SAFE Desktop App Tutorial
To create this app, we will use the @maidsafe/safe-node-app npm package which exposes the
safe-app-nodejs API that we need not only to interact with the SAFE Authenticator, but also to connect and interact with the SAFE Network.
We are going to use the SAFE App Electron quick start boilerplate, which is based on the Electron quick start boilerplate. If you would like additional information on creating Electron applications, visit the Electron tutorial site.
The boilerplate implements a simple single page application using Angular.js for rendering the UI components and the data. The application implements a trip planner, showing the list of trips planned by the user, allowing him/her to add or remove trips from the list. In this tutorial, we will be adding the implementation to store (and retrieve) the list of planned trips in the SAFE Network.
First you need to make sure you have the following tools installed to be able to work with this tutorial:
- Git: to be able to clone the boilerplate code
- Node.js v8.11.1 (which comes with npm v5.6.0) to be able to run the application since it's a Node.js application. All the steps in this tutorial are explained using npm, if you otherwise prefer to use yarn, please make sure you install v1.6.0. Note that the use of yarn is not required and totally optional
- If you are using Ubuntu or Debian 9 as OS,
build-essentialdependencies might be missing. Please install them with Synaptic Package Mgr., or with apt from a shell console:
$ sudo apt-get install libgconf-2-4 build-essential
- If you are using Windows, run
npm install --global --production windows-build-tools.
- If you decide to use yarn and are using Windows, run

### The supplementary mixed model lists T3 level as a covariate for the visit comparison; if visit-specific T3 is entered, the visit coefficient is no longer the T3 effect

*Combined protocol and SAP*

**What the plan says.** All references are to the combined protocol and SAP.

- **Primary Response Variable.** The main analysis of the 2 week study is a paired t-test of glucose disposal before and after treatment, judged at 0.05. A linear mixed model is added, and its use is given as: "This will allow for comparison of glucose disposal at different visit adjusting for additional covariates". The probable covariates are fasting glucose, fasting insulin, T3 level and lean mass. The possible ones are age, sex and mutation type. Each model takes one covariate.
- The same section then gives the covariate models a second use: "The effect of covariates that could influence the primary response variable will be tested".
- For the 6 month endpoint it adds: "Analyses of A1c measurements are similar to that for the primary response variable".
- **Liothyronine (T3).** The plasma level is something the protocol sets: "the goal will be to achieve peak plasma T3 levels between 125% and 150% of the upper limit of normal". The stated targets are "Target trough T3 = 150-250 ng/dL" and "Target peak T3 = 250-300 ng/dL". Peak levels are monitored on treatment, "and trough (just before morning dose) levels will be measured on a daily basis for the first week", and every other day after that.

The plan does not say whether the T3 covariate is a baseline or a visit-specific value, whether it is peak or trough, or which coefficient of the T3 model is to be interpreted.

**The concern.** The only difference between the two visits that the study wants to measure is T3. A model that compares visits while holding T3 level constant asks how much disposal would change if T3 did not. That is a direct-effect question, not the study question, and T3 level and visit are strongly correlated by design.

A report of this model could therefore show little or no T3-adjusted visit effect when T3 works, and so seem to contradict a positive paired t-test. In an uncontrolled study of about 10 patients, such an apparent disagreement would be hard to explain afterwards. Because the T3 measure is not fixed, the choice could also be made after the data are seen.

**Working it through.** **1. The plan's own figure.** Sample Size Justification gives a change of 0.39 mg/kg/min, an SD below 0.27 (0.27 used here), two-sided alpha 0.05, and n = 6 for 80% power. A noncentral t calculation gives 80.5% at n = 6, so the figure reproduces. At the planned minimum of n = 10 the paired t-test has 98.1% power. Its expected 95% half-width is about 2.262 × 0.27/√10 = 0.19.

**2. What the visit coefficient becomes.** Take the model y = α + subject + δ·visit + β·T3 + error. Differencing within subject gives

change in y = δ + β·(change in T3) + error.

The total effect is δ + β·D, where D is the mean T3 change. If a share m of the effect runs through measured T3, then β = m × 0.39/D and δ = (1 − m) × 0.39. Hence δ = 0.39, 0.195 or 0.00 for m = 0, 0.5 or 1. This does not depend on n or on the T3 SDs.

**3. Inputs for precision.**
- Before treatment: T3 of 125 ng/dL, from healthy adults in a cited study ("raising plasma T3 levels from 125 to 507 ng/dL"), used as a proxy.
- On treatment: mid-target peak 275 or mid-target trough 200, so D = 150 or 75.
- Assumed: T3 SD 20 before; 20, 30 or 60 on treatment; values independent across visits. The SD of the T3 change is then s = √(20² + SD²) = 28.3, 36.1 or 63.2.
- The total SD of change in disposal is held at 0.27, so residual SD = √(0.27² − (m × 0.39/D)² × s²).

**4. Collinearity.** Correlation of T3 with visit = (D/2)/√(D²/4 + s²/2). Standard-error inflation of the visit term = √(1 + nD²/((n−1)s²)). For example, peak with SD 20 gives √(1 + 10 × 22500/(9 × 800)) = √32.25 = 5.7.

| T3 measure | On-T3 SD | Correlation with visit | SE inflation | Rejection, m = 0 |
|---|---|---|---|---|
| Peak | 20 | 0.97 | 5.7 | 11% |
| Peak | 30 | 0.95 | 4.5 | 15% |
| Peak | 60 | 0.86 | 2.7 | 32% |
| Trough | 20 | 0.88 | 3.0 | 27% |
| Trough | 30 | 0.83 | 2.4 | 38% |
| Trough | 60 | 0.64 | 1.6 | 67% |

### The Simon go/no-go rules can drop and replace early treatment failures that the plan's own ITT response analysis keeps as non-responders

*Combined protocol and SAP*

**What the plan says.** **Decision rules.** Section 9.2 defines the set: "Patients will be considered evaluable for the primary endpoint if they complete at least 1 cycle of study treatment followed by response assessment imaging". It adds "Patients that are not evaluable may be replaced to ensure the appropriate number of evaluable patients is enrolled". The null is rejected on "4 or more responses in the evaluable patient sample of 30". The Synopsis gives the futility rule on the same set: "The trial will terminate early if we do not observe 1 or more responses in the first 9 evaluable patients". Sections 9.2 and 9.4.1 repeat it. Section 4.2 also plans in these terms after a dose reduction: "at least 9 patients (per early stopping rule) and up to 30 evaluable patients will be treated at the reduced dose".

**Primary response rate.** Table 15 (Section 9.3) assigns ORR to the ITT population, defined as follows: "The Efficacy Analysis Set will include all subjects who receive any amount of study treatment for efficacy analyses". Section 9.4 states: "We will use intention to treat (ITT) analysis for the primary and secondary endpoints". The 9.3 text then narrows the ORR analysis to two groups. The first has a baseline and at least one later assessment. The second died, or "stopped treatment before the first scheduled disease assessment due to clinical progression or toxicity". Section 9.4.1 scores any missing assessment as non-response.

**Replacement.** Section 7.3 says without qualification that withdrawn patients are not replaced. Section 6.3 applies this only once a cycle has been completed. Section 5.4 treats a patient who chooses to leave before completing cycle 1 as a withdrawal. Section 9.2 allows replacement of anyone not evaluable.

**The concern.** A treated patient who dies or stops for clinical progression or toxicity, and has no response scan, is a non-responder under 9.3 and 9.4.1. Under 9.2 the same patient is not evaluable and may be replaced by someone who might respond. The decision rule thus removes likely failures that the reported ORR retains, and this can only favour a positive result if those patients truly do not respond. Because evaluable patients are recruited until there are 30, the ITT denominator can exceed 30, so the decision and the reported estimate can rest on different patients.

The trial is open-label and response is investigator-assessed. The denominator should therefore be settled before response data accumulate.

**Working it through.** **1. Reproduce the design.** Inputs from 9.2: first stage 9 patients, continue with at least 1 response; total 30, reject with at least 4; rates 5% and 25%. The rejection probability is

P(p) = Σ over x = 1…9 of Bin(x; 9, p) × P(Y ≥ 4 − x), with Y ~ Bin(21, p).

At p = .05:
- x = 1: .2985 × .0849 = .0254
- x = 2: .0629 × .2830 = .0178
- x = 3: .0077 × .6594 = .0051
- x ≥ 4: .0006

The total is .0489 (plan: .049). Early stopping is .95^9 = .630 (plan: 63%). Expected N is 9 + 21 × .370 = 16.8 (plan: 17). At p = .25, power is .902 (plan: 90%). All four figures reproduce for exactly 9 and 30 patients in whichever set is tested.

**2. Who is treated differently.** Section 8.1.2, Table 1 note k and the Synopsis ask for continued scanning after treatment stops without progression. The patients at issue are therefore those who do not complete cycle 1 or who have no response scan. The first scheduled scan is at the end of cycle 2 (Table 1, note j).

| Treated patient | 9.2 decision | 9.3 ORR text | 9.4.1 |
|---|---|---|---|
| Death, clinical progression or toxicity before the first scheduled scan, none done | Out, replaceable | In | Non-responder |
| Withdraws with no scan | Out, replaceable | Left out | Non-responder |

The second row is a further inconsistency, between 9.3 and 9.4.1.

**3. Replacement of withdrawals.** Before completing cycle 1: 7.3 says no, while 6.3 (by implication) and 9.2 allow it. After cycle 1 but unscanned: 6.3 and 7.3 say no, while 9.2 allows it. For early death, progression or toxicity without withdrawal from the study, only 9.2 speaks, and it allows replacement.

yarn config set child-concurrency 1because yarn attempts to build modules concurrently with multiple child processes, which causes intermittent timing issues on Windows.
Install a SAFE Browser
Since the application will be authorising with the Authenticator to get the credentials needed to then connect to the SAFE Network, we first need to have an instance of the SAFE Browser installed.
You can find the links to download the SAFE Browser package from MaidSafe's website, or directly from the SAFE Browser GitHub releases repository. It's recommended to always use the latest available version.
Note that there are packages for each of the supported platforms, i.e. Linux, Windows and macOS. Also note there are two type of packages for each of the supported platforms:
safe-browser-<version>-<platform>.zip: SAFE Browser package built to use the live SAFE Network
safe-browser-mock-<version>-<platform>.zip: SAFE Browser package built to use the mock routing. This will create a local temporary file and you won't need to connect to the live network.
In this tutorial we will be using the SAFE Browser package that is built to work with the mock network. So please go ahead and download the one corresponding for your platform, and unzip the package in your PC. Before we launch it let's go ahead and set the
NODE_ENV environment variable set to
dev to have our browser to effectively use the native libraries for mock routing:
$ export NODE_ENV=dev
If you are using Windows you can set it with the following commands instead: Command prompt
$ set NODE_ENV=dev
$ $env:NODE_ENV = "dev"